We got this note from a grateful surgeon whose 14-year-old son suffered from night terrors at least two or three times a week. It was hard on him and hard on the whole family. The solution turned out to be a simple audio download – some guided imagery for sleep. Check out her note:
I am a surgeon who first became aware of the benefits of guided imagery when one of our anesthesiologists recommended your surgery guided imagery download to one of our pre-op patients.
Researchers from Baylor University and the University of Michigan examined the effect of hypnotic relaxation therapy on sexual dysfunction in postmenopausal women. This was a secondary outcome from a larger randomized, controlled trial.
Sexual dysfunction was measured by the Sexual Activity Questionnaire (SAQ).
Significant improvement in sexual pleasure, and remediation of discomfort were reported after five weekly sessions of hypnotic relaxation therapy, as compared to those in the attention control group.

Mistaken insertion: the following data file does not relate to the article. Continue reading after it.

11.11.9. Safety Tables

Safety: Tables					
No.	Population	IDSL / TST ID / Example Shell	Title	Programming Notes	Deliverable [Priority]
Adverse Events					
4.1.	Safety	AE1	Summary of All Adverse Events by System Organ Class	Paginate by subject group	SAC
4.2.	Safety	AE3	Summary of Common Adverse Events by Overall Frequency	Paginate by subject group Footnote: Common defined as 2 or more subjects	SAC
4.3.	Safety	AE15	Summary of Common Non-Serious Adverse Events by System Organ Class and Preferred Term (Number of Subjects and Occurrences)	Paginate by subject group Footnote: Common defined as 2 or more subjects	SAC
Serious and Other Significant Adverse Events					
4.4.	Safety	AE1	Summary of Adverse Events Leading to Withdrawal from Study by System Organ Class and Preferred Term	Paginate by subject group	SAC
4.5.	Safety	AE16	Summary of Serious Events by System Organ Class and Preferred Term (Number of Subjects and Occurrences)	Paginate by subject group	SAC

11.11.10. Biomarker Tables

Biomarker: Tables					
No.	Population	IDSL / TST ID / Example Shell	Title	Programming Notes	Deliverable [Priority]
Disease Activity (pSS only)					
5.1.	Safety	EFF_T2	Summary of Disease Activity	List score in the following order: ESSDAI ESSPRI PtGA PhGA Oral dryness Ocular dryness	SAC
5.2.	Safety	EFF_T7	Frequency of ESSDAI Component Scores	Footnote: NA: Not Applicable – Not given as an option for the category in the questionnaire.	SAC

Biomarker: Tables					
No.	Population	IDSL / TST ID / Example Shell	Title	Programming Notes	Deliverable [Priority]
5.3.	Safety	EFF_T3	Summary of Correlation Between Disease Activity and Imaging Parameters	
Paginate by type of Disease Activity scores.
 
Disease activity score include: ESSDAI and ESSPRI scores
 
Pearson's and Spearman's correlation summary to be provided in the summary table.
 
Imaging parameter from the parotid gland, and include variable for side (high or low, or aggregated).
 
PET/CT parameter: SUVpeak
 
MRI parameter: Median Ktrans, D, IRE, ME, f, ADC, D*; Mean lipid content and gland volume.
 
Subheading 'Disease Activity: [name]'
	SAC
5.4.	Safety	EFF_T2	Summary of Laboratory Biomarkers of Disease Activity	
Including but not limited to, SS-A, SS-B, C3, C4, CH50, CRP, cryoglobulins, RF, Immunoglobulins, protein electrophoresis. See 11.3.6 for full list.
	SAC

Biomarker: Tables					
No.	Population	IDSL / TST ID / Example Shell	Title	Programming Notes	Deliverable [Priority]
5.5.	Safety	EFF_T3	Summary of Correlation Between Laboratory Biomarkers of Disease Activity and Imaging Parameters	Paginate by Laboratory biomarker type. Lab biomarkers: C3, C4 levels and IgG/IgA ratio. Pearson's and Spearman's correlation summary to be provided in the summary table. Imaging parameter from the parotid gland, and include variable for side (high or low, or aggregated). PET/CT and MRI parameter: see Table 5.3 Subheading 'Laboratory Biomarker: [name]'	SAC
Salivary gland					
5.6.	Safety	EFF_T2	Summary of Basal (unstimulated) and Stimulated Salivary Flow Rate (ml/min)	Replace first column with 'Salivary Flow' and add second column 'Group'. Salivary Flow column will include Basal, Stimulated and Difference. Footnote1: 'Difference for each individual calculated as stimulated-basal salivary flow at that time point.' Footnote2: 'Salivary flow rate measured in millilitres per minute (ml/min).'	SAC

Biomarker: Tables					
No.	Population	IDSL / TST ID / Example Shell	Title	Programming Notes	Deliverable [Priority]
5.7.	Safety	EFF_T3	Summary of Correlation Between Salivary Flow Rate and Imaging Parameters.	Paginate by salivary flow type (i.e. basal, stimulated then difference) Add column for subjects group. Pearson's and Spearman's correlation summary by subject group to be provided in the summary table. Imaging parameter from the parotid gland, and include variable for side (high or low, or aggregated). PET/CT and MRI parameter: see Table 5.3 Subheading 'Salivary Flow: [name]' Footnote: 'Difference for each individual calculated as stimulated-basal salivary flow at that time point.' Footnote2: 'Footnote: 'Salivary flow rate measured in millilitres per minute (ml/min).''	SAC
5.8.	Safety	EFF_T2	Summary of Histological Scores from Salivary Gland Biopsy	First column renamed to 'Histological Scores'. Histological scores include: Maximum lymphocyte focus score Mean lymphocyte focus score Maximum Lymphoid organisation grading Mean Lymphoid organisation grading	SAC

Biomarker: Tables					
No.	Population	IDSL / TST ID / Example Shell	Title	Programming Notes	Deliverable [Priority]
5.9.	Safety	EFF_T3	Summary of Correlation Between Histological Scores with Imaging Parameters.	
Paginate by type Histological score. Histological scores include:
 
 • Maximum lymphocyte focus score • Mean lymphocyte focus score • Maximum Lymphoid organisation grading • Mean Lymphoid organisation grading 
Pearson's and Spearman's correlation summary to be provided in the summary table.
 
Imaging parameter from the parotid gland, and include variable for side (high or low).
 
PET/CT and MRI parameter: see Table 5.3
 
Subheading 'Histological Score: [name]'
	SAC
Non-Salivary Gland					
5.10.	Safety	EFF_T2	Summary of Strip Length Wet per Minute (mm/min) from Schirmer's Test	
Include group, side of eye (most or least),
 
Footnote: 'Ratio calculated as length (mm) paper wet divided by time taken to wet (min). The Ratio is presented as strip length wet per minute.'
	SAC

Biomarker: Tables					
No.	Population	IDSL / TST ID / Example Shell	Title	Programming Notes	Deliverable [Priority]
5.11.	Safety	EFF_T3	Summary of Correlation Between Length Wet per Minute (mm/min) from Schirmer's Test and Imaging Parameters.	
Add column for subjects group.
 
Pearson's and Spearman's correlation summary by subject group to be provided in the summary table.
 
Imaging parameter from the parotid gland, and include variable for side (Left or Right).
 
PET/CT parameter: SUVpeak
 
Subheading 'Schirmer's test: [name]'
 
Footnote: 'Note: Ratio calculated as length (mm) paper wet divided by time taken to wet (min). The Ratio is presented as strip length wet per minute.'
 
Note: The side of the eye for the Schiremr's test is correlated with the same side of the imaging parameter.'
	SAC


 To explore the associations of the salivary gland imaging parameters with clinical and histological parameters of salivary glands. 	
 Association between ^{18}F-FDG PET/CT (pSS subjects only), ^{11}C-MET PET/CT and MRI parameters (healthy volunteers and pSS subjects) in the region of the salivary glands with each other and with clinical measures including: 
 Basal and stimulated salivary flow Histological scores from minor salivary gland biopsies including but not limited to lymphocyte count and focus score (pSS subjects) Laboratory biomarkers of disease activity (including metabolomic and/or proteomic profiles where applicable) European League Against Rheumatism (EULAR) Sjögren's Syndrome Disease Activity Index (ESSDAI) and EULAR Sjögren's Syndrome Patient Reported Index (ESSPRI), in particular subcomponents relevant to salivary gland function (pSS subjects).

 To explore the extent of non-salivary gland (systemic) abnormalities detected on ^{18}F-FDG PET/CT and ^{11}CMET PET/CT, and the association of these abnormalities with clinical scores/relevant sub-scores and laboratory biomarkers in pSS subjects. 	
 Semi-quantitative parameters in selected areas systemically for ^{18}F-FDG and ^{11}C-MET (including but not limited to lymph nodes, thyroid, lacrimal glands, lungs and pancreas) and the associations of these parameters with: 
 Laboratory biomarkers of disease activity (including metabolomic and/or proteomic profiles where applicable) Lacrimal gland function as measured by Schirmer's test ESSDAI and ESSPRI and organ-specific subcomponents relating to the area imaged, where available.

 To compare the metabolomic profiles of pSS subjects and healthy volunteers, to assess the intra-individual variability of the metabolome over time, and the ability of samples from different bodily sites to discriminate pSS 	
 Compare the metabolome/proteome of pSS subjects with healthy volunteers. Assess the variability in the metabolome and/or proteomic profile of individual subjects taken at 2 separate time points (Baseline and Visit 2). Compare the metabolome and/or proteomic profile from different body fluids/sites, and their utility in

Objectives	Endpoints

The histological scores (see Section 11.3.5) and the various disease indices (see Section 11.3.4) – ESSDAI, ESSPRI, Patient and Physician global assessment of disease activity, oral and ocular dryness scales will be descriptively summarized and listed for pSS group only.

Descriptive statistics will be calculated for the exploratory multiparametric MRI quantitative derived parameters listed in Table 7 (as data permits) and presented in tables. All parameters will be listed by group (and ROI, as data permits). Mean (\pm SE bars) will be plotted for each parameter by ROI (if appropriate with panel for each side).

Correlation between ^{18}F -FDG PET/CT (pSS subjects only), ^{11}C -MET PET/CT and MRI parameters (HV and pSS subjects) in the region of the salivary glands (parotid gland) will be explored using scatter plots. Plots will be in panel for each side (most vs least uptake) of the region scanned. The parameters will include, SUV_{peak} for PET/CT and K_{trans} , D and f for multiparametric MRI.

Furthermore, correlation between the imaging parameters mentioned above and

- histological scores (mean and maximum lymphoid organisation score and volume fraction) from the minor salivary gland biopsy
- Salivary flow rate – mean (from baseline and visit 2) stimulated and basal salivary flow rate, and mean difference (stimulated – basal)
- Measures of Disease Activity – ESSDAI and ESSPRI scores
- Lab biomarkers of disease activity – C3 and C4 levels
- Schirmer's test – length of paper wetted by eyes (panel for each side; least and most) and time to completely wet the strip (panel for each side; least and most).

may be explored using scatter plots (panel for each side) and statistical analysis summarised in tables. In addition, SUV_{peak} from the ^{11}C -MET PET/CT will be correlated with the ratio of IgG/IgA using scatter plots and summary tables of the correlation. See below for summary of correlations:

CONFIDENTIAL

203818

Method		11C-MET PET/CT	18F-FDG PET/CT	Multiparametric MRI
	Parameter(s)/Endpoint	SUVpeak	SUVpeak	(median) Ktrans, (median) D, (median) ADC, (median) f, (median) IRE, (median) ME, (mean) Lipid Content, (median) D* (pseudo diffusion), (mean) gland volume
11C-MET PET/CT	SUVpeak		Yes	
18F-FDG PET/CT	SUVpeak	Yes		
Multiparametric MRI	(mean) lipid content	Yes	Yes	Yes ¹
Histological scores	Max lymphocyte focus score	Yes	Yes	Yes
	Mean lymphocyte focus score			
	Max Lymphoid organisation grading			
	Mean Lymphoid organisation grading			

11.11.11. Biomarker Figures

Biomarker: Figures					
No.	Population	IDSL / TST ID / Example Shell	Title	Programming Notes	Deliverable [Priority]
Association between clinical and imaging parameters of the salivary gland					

We got this excellent question from a practitioner who wonders if there’s research support for closing one’s eyes while listening to guided imagery.
His sense is that people have more access to their unconscious and sub-conscious when their eyes are shut because when we shut down the frontal cortex, the imagistic mid-brain becomes more active. He asked what BR thought about this.
Check out his question and Belleruth’s answer:
I want to make sure you know about two brand new books, hot off the presses.
First, for those of you in coaching and consulting, who are looking for greater self-mastery (and, really, people - who doesn’t want that?), check out Dorothy Siminovitch’s brand new book, A Gestalt Coaching Primer: The Path Toward Awareness IQ.
Dorothy, a successful and charismatic coach who is known for her ability to come up with creative solutions to remediate sticky issues, offers powerful ways to become more focused, agile, effective, and inspirational. She’s a dazzle.